By Scott Moritz and Gerry Smith | Bloomberg News

AT&T Inc.’s HBO and Cinemax programs were pulled from Dish Network’s satellite-TV service after the two companies failed to reach a new distribution agreement.

It is the first time in HBO’s 40-year history that programming has been blocked at a distribution partner over a contract dispute, according to AT&T, which acquired the premium network as part of its June $85 billion acquisition of Time Warner.

Dish opposed the Time Warner deal and had concerns about excess leverage in programming discussions — a risk that the U.S. Justice Department warned about when it tried to stop the takeover.

The satellite-TV provider said the channels went dark at midnight Wednesday for its customers and subscribers of its Sling TV online service. The dispute is over demands by AT&T’s WarnerMedia that Dish pay for a guaranteed number of subscribers, regardless of how many consumers actually subscribe to HBO, Dish said. About 2.5 million of Dish’s 13 million customers subscribe to HBO.

Dish made the move as the Justice Department is trying to appeal a federal court ruling that allowed AT&T, the largest TV service provider, to purchase Time Warner — which was renamed WarnerMedia after the deal.

While seeking takeover approval, AT&T had offered to not pull content as part of contract negotiations, though that applied only to Turner shows and not HBO. In its lawsuit to block the AT&T takeover of Time Warner, the Justice Department dismissed the proposal as a flawed remedy that has no oversight and expires after seven years.

The satellite-TV broadcaster has been particularly aggressive lately in negotiations with programmers. Because of a contract dispute, Spanish-language network Univision has not been carried on Dish for several months, costing both companies millions of dollars in subscriber fees.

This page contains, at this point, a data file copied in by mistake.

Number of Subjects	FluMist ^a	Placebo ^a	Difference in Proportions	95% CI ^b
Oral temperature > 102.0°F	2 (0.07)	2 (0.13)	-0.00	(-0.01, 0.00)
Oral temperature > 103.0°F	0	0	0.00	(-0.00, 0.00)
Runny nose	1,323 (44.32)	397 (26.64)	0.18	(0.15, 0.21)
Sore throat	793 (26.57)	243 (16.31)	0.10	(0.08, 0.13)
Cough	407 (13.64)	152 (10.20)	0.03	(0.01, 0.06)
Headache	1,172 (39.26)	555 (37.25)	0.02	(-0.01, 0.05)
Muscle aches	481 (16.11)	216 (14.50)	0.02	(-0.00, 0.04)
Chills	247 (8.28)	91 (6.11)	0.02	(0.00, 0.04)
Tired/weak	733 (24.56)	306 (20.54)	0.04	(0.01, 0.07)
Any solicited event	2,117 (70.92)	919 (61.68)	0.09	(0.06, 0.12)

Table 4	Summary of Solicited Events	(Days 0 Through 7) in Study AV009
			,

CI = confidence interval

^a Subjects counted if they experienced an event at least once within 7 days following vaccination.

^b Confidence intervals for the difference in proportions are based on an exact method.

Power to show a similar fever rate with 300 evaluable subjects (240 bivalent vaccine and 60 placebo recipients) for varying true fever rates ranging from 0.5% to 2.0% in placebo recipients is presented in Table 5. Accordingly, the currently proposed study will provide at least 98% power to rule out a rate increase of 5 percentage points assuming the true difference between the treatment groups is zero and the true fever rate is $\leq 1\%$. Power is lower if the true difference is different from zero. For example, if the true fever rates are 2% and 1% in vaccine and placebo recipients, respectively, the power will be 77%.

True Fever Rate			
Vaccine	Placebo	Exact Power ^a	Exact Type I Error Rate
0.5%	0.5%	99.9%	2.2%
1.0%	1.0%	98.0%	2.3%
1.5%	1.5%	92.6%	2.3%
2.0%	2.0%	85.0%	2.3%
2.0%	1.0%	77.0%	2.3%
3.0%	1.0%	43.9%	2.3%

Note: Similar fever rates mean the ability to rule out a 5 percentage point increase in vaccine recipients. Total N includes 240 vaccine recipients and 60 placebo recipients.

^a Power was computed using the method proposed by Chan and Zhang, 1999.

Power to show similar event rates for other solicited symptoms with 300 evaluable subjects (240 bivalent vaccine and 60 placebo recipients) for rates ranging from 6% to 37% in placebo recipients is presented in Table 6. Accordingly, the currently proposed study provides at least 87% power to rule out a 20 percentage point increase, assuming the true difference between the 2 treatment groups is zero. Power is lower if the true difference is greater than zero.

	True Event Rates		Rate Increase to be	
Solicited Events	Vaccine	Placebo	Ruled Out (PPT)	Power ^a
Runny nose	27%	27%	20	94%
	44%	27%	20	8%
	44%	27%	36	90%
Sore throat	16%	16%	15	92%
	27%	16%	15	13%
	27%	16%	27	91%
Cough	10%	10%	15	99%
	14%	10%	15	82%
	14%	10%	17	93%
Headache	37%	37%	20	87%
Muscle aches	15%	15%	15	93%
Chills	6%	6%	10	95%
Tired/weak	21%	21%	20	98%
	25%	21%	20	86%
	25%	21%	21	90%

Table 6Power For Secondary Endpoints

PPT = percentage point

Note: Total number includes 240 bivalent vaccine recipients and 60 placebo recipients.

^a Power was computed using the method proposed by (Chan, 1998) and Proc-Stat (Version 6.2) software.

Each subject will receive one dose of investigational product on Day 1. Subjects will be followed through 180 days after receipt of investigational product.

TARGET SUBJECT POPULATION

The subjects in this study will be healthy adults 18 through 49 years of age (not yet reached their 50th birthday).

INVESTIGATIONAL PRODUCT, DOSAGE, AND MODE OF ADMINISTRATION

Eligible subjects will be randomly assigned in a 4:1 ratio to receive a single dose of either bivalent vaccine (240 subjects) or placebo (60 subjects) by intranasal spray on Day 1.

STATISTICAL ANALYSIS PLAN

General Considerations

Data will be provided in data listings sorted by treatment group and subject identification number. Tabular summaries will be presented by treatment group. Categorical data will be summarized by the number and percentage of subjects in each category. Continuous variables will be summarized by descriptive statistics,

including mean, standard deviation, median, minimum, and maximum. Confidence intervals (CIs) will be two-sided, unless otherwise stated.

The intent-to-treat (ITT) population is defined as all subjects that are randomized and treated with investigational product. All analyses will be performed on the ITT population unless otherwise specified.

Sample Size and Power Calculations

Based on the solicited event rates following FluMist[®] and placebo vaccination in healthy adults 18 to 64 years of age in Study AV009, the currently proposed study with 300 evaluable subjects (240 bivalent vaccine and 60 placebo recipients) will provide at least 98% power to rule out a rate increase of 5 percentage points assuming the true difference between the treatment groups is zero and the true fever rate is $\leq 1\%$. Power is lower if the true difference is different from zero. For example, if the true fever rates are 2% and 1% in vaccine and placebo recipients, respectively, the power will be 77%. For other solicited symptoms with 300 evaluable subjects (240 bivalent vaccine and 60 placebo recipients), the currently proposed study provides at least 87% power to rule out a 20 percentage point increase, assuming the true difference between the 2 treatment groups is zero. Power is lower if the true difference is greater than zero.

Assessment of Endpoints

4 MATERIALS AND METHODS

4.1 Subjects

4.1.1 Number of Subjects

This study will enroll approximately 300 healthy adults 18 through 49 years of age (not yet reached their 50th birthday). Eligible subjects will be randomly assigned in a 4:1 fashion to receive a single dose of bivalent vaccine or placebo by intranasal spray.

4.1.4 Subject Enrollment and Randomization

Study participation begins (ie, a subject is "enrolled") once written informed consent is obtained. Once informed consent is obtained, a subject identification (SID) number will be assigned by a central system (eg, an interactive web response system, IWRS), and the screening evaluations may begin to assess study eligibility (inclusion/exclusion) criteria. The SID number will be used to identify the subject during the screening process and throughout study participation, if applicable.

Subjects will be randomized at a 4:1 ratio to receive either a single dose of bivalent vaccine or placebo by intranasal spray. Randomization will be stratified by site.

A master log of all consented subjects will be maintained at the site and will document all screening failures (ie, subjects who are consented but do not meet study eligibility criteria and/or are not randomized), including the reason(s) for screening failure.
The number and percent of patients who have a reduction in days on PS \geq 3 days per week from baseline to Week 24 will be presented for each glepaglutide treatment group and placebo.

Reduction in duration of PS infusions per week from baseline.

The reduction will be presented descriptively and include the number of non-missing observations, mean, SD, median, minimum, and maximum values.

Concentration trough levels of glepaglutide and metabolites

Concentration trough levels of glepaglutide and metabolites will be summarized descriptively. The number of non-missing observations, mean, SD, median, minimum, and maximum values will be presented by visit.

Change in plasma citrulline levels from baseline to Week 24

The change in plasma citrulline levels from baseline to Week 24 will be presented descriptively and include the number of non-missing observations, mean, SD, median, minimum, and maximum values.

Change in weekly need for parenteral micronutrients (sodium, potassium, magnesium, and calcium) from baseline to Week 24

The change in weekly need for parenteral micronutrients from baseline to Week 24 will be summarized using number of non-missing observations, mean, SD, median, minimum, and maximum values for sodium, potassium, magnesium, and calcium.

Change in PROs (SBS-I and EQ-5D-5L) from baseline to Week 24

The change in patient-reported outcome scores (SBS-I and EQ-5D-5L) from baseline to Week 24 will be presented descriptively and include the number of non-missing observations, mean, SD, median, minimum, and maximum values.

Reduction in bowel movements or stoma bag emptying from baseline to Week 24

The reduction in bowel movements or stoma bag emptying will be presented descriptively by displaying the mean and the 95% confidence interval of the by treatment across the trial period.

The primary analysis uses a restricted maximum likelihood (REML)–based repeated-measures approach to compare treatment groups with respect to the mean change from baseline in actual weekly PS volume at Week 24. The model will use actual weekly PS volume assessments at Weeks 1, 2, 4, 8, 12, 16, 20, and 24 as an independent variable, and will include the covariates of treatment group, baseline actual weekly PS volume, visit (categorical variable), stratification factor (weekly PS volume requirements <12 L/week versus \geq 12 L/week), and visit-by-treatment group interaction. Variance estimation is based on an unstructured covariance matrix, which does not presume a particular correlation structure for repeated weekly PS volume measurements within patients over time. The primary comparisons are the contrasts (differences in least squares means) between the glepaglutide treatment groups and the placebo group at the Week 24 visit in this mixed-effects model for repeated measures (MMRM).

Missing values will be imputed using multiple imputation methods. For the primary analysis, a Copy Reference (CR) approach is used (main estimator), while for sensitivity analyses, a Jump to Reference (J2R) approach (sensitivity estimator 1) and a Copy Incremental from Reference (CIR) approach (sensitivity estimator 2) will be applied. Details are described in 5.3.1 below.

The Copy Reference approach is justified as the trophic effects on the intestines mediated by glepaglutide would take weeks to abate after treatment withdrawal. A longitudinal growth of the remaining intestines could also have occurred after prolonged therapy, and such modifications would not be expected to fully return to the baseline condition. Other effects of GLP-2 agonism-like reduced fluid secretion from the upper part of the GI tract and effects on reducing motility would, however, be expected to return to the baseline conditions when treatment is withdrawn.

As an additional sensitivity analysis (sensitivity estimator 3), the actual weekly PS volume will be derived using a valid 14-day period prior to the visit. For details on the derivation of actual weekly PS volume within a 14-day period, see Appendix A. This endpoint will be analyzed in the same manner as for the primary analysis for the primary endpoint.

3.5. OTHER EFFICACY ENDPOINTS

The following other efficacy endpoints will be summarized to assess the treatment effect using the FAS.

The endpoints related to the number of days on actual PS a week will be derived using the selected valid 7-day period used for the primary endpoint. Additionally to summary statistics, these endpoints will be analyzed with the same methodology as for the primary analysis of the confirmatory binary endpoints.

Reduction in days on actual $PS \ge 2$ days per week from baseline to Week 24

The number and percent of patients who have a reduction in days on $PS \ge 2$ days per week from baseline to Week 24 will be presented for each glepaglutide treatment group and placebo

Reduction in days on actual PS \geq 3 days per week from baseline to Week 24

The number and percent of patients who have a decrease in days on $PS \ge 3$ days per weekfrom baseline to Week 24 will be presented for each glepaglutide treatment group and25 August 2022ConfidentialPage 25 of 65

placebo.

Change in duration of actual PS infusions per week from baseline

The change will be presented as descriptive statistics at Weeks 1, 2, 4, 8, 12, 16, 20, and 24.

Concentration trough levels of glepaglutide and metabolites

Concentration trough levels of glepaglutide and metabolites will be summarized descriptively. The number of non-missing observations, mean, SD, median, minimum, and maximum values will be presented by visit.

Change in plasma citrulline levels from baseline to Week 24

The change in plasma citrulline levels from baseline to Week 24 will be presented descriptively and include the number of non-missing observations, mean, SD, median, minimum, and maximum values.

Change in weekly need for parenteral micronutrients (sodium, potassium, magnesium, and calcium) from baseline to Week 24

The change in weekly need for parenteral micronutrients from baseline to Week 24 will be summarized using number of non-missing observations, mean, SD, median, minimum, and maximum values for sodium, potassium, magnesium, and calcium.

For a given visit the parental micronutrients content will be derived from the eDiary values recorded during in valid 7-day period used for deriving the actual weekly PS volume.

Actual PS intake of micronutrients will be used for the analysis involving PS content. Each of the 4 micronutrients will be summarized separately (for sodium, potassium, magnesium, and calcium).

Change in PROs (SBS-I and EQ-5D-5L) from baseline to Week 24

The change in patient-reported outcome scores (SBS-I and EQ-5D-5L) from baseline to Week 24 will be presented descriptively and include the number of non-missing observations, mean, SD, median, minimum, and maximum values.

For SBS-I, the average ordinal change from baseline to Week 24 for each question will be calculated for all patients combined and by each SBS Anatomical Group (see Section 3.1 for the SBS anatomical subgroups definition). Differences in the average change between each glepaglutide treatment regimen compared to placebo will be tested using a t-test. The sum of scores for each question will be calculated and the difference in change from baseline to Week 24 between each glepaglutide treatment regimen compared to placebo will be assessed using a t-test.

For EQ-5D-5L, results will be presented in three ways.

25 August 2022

“It seems to be their practice to do this to almost everybody,” Simon Sutton, HBO’s chief revenue officer, said of Dish in an interview Thursday. “We did offer them an extension on the current deal terms and they rejected that. We have made them proposals with better terms than the current deal and they have not agreed to any of those. This has nothing to do with AT&T. This is purely a dispute on carriage terms.”

Dish says the blackout is a sign that media consolidation will put more pricing pressure on TV distributors.

“Plain and simple, the merger created for AT&T immense power over consumers,” Andy LeCuyer, Dish’s senior vice president of programming, said in a statement.

Dish said it would like to bring in arbitration to settle the differences and that HBO customers will not be billed during the blackout.

Sutton said Dish subscribers can get HBO online through HBO Now and via Amazon, Hulu and other TV providers. But, he added, the blackout on Dish “will be vexing to us. We’d much rather have kept the Dish subscribers.”